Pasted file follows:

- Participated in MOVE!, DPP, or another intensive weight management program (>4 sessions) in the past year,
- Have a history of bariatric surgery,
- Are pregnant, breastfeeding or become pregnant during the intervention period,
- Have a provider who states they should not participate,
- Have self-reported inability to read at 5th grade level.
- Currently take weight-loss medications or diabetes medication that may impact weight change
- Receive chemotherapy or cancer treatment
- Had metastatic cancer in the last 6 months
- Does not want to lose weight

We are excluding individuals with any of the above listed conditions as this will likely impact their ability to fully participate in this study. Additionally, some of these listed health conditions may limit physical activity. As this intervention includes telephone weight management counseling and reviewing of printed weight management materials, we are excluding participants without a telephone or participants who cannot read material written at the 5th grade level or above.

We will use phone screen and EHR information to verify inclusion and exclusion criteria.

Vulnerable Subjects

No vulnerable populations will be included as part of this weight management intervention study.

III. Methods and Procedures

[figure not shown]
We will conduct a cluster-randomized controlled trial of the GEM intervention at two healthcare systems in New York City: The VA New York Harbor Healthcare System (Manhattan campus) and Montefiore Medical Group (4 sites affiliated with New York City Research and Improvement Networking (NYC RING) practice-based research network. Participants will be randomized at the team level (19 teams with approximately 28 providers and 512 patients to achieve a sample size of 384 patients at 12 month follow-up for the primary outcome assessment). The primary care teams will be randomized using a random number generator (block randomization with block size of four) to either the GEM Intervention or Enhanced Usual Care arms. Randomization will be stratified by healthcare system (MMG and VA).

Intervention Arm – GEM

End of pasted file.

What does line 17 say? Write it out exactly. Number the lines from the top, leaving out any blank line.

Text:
Intervention Arm – GEM